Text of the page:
Saw this book on display tonight.
Immigration and the Next America: Renewing the Soul of Our Nation by Archbishop José Gomez
What does Archbishop Gomez endorse specifically in this book? Any talk of assimilation and what is required to make it happen? Does he sound like an ethnonationalist who seeks benefits for his people at the expense of another group? Or at the minimum, without any duty to assimilate, being permitted to carve out their own place if they so wish?
Conquest by another name? He may deny that it is his intention to advocate it, but what of 'unintended' consequences? Is he that naive?
A Test for America
One man's mission to renew America's soul By looking at immigration’s past, Archbishop José Gomez of Los Angeles conceives its future by Gretchen R. Crowe
Gomez's "Immigration and the Next America" by Michael Sean Winters
Immigration and the Soul of America by Elise Hilton
Read: Immigration and the Next America by Meinrad Scherer-Emunds
Immigration And the Next America: Renewing the Soul of Our Nation by Mark and Louise Zwick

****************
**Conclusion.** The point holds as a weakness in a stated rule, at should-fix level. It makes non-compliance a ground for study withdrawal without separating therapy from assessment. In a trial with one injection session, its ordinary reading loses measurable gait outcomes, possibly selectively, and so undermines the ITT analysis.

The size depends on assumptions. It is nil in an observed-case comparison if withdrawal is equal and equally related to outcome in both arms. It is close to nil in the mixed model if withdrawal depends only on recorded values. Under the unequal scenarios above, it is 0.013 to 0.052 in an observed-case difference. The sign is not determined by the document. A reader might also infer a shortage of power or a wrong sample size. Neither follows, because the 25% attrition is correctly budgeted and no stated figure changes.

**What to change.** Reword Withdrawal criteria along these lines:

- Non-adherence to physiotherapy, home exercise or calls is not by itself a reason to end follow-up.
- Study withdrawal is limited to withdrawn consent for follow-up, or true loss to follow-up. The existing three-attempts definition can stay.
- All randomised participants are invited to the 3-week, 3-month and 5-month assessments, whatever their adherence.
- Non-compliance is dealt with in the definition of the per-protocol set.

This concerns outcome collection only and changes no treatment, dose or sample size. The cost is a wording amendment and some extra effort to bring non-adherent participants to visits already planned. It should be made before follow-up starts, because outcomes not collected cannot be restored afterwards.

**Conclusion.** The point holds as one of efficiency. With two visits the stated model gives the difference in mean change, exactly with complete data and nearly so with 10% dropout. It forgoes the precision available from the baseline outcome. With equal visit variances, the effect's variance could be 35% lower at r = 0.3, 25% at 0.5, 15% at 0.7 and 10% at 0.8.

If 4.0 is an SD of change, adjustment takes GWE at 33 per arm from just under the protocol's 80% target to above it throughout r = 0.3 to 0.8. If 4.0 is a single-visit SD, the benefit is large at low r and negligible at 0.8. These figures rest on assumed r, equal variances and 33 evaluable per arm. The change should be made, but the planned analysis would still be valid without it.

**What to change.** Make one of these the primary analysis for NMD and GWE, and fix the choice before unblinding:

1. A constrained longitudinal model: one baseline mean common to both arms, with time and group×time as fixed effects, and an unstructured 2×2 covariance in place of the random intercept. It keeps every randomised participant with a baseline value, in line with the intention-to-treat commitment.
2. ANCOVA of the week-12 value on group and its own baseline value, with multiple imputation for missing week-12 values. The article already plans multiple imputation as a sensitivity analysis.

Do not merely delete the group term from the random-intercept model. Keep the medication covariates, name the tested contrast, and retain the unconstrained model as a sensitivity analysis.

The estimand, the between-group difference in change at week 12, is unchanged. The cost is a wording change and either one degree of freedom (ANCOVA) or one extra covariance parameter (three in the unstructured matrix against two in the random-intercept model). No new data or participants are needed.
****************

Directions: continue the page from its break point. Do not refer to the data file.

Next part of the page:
The Catholic Spirit
Archbishop Gomez writes book on immigration, discusses America’s Catholic heritage
Archbishop Jose Gomez's vision of 'Immigration and the The Next America'
An endorsement from Archbishop Chaput.
I am reminded of Paul Gottfried:
Even more importantly, says Ryn, Catholics recognize in Straussians figures who share their own “alienation” about living in a predominantly Protestant country. As Canadian philosophy professor Grant Havers documents in a forthcoming book about the studied avoidance by Straussian interpreters of America’s Protestant heritage, Straussians provide a narrative about the American founding that make ethnic Catholics feel secure about their Americanness.
According to the Straussians, America was founded on secular, materialist and democratic principles, but in no way on Protestant ones. Thus, if the Straussians try to de-Christianize and de-ethnicize America, they also conveniently cover up the Protestant aspects of a specifically American tradition.
Catholic Straussians (of whom there are many in Conservatism, Inc.) feel safe living in a “propositional nation” and “global democracy” in which they don’t feel threatened by the real American Protestant (and/or Northern European) American past, extending back to the colonial period. It’s more convenient to jettison such associations for the vision of a constantly changing hybrid society that is held together by universal, egalitarian propositions.